Averaging theorems play a key role in the estimation of overall material properties of composites. It is known that, in a small deformation theory, volume averages of both infinitesimal strain and stress fields can be fully determined from the surface data (e.g. Nemat-Nasser & Hori 1999). In finite elasticity theory, the relation between strain and displacement gradient is nonlinear, which, as a result, leads to difficulties in evaluation of the volume averages. Accordingly, different deformation measures should be considered when dealing with a problem involving finite strain. In this section, we will formulate averaging theorems along with the Hill condition for two conjugate quantities, namely, the deformation gradient tensor and the first Piola–Kirchhoff stress tensor.

### (a) Average deformation gradient and stress theorems

Deformation gradient tensor is the simplest kinematic variable and the only deformation measure for which the average theorem can be derived in finite elasticity theory. Assuming no jumps in displacement and traction across the boundary between different phases of the composite, the averaging theorems for the deformation gradient tensor and the first Piola–Kirchhoff stress tensor take the form(4.1)(4.2)where is the prescribed deformation gradient and is a prescribed traction field acting on the boundary *S*_{0} in the reference configuration, accordingly. The superposed bar here and elsewhere denotes the volume average of the overall macroscopic quantities. Equations (4.1) and (4.2) can be readily proved by transforming the volume integral via the Green–Gauss theorem. One of the main consequences of these theorems is that they allow one to control the value of the effective deformation gradient tensor and the first Piola–Kirchhoff stress tensor of the composite under consideration.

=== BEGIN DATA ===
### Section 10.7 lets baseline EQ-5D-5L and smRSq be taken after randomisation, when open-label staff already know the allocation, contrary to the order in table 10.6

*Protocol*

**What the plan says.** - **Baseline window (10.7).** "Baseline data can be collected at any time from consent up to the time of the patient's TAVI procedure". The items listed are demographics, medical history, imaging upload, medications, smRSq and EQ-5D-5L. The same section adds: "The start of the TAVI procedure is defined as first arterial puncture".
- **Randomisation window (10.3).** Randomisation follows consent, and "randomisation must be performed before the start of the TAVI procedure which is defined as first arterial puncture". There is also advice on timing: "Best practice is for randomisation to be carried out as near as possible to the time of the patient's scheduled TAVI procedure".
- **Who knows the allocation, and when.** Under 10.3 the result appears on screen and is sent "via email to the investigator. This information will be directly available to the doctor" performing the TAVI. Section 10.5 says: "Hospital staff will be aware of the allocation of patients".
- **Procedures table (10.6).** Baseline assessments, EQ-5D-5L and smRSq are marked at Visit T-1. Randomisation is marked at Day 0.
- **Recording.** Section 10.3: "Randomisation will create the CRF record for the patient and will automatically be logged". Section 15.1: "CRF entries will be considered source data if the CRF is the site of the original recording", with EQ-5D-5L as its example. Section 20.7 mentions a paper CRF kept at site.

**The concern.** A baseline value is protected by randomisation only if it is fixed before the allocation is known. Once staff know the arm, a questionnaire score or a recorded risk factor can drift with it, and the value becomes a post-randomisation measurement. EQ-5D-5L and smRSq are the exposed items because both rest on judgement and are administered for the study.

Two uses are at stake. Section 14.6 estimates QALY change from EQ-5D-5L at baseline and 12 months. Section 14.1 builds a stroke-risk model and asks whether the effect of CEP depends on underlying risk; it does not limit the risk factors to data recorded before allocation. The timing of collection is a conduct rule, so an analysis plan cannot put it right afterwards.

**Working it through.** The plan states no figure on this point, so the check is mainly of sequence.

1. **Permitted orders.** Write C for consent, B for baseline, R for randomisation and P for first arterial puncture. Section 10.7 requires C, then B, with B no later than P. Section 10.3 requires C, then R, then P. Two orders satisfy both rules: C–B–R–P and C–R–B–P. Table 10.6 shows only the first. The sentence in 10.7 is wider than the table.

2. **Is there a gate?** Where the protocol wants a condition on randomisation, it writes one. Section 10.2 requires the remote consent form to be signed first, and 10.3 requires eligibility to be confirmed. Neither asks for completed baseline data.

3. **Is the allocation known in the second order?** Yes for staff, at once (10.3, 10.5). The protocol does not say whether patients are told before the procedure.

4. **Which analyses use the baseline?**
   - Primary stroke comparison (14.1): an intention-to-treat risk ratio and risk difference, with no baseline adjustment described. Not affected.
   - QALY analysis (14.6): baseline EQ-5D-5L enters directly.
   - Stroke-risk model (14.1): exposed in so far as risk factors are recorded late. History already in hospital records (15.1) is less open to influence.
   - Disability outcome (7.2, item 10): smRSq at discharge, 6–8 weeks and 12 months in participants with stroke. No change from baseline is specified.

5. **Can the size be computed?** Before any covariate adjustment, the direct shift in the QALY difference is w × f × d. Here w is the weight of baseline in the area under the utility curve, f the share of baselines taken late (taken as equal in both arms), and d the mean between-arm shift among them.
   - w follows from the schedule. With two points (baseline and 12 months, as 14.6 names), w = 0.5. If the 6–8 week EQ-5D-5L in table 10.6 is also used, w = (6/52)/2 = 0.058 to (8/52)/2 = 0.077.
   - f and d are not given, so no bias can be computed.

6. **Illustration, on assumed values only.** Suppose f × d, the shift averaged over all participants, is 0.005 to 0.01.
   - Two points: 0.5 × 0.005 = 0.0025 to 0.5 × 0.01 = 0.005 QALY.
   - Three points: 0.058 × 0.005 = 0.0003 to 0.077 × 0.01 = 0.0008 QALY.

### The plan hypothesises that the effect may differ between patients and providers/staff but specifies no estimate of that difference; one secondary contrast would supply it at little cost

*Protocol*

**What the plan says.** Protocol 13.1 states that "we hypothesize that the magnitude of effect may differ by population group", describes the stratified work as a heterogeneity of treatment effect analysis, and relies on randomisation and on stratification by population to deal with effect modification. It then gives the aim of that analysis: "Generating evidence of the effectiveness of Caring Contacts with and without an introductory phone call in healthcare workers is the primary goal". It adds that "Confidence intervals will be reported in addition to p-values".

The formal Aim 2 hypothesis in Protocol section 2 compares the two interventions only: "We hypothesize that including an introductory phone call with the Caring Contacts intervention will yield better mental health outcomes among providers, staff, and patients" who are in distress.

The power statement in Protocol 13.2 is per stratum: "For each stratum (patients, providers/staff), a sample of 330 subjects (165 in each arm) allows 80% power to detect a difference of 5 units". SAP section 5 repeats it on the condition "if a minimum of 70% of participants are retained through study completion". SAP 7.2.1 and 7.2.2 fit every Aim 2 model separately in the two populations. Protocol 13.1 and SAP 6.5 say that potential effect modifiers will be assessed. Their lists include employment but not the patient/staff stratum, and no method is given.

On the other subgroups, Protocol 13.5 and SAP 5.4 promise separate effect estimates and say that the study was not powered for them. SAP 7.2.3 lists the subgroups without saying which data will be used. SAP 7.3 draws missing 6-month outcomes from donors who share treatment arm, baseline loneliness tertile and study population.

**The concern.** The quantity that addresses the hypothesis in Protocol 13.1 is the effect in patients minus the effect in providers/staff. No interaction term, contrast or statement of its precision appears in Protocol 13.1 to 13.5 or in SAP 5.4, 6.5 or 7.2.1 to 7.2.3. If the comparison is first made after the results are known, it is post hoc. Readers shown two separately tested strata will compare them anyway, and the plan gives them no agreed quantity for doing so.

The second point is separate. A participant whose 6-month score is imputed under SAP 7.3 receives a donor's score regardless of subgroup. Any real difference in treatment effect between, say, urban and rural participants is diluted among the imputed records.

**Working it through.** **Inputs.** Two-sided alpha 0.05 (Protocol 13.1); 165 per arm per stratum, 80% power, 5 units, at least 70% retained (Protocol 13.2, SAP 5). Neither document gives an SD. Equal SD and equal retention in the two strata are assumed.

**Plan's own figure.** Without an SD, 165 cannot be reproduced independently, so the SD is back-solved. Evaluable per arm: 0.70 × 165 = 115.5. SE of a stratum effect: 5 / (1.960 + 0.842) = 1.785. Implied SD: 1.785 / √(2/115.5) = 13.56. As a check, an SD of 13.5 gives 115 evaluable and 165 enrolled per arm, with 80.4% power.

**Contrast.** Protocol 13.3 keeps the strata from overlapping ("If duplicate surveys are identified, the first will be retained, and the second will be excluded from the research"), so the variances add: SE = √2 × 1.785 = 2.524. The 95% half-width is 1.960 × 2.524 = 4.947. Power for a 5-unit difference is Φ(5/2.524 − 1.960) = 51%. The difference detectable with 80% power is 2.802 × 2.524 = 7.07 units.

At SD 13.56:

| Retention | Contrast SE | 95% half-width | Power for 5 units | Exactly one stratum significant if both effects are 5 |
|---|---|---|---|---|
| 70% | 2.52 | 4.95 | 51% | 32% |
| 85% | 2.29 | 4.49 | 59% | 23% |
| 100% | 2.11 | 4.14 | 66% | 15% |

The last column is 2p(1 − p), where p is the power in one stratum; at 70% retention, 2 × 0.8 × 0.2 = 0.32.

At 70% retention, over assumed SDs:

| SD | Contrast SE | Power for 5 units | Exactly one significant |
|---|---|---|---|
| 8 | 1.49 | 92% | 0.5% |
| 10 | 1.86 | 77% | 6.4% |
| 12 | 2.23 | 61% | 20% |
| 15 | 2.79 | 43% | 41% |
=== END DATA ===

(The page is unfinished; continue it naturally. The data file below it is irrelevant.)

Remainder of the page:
Equations (4.1) and (4.2) were first considered by Hill (1972) and then re-examined by many authors (Nemat-Nasser 1999; Löhnert & Wriggers 2003; Costanzo *et al*. 2005). In fact, in finite elasticity, the average stress theorem holds for both spatial and material descriptions (Hill 1972), i.e. for both Cauchy and first Piola–Kirchhoff stress tensors. This is not surprising since both tensors represent the same resultant force acting on a surface element of the deformed body.

It is worth mentioning, that (4.1) holds only for a static process in the absence of body forces. If this assumption fails, one has to consider the effective value of a target quantity, but not the ‘true’ average over the volume (Costanzo *et al*. 2005).

### (b) Hill condition for finite deformations

A well-known criterion in a homogenization problem is the so-called *Hill condition*. It represents a condition under which the mechanical and energetic definitions of the effective properties are compatible. For the deformation gradient tensor and the first Piola–Kirchhoff stress tensor, it can be stated as follows (Hill 1972; Nemat-Nasser 1999):(4.3)This identity is trivially satisfied by a homogeneous body, but imposes certain restrictions on the boundary conditions if the body is heterogeneous.